On the absence of “thinking middle-classes”
October 21, 2011
My response to today’s editorial:
“Yet, Jamaica’s thinking middle class has the power to profoundly influence change.”
I find these coded and lofty attempts to distinguish who’s “thinking” from who’s not to be really problematic.
For example, the term “well-thinking Jamaicans” which is used far too much in editorials, smacks of an elitism that is based in the editors’ sense of the moral superiority of some groups over others. Is “thinking” supposed to allude to education level and capacity to engage with ideas in a complex way? Then say that. Just be aware that you can’t critique political engagement in Jamaica based on this vague sense of who’s “thinking” versus not.
Everyone’s thinking; not everyone is thinking clearly, about the same things, at the same level, or even working with complete, accurate information.
Maybe what’s important is what kind of thinking they are doing: what are people are taking a position on, what that position is, and what they don’t seem to be concerned with.
This is why I ask what this term “thinking middle class” is supposed to mean? Going with the assumption that its education that you’re concerned with, then this group would most likely be comprised by those who are policy leaders, run NGOs, university teachers, political analysts, etc. But you may want to tell us again what distinguishes their opinions and stances regarding partisan politics; I don’t think you ever gave us that information.
You’re also distinguishing them from “non-thinking middle-class” – who are those? That sounds like an epithet. All who are left, including the apathetic as well as the cash-rich, free-wheeling, party-hosting ones who we read about in the social pages? Again, tell us so readers can know where you are coming from.
Middle classes cannot observe anything from the sidelines. They are part and parcel of everything, even though they are less visible as a group of political actors. It is members of the middle-classes who shop at places like MegaMart and whose tastes are catered to by the formation of small businesses as well as by the gov’t. Middle-class people also run credit unions, speak out against the exploitation of children and women, and against police brutality, as well as demand better accountability on the part of the police.
It is also members of the middle class who are married to politicians and financiers, create fake organisations and mismanage funds, implement, defend and lobby for policies and laws that harm women, children and the environment, hide information and engage in fraudulent transactions, refuse to implement rules of fairness and equal access, demand exorbitant salaries and compensation packages, provide demeaning customer service while taking our money, and yes, even shape public opinion by publishing their stances in the newspapers without adequate citation or evidence.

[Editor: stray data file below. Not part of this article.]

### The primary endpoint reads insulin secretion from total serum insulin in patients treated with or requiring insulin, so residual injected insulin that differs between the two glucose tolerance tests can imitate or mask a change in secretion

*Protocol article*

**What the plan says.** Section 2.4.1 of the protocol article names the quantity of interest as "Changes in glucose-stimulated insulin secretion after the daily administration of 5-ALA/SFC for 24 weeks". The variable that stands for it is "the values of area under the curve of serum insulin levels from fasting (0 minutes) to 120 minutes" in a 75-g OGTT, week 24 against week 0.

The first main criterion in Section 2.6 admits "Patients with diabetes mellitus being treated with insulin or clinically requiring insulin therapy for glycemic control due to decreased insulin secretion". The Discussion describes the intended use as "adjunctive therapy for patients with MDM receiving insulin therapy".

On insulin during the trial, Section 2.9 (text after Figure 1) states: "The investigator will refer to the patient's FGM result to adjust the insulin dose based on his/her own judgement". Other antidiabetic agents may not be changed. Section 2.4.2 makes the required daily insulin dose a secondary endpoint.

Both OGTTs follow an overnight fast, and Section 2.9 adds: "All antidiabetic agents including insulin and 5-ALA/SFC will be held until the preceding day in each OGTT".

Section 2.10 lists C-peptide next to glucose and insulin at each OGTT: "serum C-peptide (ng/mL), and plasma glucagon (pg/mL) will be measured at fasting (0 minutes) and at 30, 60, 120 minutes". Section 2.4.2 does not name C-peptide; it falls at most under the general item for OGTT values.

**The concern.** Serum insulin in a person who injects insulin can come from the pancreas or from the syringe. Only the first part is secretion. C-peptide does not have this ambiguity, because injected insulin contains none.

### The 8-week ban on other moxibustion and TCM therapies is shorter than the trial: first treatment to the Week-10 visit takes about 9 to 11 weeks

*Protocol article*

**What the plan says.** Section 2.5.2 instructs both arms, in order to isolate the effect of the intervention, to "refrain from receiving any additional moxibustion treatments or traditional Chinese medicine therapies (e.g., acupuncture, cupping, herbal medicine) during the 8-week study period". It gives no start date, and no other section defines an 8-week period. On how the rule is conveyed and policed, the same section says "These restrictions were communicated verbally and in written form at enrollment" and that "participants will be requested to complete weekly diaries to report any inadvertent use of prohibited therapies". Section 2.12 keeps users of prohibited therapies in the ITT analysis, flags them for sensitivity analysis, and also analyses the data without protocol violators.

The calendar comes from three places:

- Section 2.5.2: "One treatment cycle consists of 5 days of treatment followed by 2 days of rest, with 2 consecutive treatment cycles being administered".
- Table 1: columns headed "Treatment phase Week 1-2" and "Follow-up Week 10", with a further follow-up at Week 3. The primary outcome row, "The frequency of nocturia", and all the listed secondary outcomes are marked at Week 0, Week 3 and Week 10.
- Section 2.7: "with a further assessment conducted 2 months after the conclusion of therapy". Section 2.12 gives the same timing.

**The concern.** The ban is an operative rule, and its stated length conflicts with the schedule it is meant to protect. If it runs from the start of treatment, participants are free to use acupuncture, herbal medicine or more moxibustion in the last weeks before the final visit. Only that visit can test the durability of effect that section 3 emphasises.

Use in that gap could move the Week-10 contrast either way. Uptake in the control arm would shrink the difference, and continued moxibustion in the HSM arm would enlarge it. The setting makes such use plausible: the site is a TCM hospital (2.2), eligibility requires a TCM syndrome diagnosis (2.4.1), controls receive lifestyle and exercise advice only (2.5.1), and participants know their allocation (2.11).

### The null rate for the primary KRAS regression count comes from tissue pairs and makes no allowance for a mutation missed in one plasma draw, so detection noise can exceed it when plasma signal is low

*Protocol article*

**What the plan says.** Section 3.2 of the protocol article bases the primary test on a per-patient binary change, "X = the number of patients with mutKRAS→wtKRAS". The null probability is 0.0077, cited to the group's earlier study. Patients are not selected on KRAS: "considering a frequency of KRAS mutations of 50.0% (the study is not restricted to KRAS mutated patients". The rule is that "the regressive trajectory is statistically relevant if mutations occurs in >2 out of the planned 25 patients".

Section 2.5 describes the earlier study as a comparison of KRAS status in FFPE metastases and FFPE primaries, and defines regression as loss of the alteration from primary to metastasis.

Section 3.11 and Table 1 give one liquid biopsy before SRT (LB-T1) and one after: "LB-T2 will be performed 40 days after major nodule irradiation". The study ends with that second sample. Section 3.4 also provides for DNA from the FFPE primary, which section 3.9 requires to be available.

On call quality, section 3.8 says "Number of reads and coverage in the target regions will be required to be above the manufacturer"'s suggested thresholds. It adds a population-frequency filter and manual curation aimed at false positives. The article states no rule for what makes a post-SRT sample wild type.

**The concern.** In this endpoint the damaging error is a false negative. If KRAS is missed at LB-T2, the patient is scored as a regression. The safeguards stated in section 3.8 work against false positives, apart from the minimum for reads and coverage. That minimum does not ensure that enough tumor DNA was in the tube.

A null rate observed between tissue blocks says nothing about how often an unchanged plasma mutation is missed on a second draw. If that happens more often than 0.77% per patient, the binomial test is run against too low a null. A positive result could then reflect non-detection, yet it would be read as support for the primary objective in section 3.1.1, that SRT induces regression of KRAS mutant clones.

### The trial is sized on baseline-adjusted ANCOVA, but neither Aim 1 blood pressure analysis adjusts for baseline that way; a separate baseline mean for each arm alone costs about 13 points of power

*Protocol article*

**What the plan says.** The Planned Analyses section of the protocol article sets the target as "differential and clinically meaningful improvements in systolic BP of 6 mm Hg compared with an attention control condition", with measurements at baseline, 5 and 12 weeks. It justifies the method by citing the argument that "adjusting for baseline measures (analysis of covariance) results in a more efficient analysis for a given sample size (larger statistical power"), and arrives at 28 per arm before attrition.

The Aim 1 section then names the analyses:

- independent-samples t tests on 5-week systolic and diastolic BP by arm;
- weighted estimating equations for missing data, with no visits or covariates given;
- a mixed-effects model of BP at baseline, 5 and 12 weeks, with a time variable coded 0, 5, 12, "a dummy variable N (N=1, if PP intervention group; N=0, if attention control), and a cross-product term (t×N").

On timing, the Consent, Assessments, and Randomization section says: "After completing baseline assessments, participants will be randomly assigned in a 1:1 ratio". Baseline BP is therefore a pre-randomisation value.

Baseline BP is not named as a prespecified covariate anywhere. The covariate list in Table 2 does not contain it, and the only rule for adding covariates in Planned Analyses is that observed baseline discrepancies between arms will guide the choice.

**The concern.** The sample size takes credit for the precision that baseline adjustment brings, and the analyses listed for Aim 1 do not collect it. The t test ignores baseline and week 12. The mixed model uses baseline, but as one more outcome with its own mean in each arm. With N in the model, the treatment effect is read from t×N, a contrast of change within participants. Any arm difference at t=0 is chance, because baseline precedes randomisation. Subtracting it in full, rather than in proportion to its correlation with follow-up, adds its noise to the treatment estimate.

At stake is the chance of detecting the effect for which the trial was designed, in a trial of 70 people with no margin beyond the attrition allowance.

It would be nice to see more members of the former type of middle-class to stand up and speak out in a clear and coherent voice against corruption, against fiscal mismanagement, and offer incisive critiques of all these lofty plans that are put out called Visions, Mandates, Platforms and what not.
It would also be nice to see more of those people working to form alliances with working-class people and demanding change on behalf of those at the bottom the way they used to in the 1980s. However, I don’t agree that these are the only “thinking” folks. I happen to agree with them and how they think, yes.
I also agree that, because middle-class folks do and can have a lot of influence, they need to be more organised and forthright about where they stand on public policy issues, and take leadership in advocate on behalf of all Jamaicans, rather than just on their short-term class interests.
The problem right now is that those who are having the biggest effects are doing so thru their tacit support of the status quo, and who use back-channels to protect their interests. The ones who want to change things are too busy fighting bureaucracy, intentional ignorance, and intransigence and trying to keep their heads above water.
My point is, they are all thinking, but they’re rowing in different directions, some in fancier boats than others, some even able to hire others to row for them.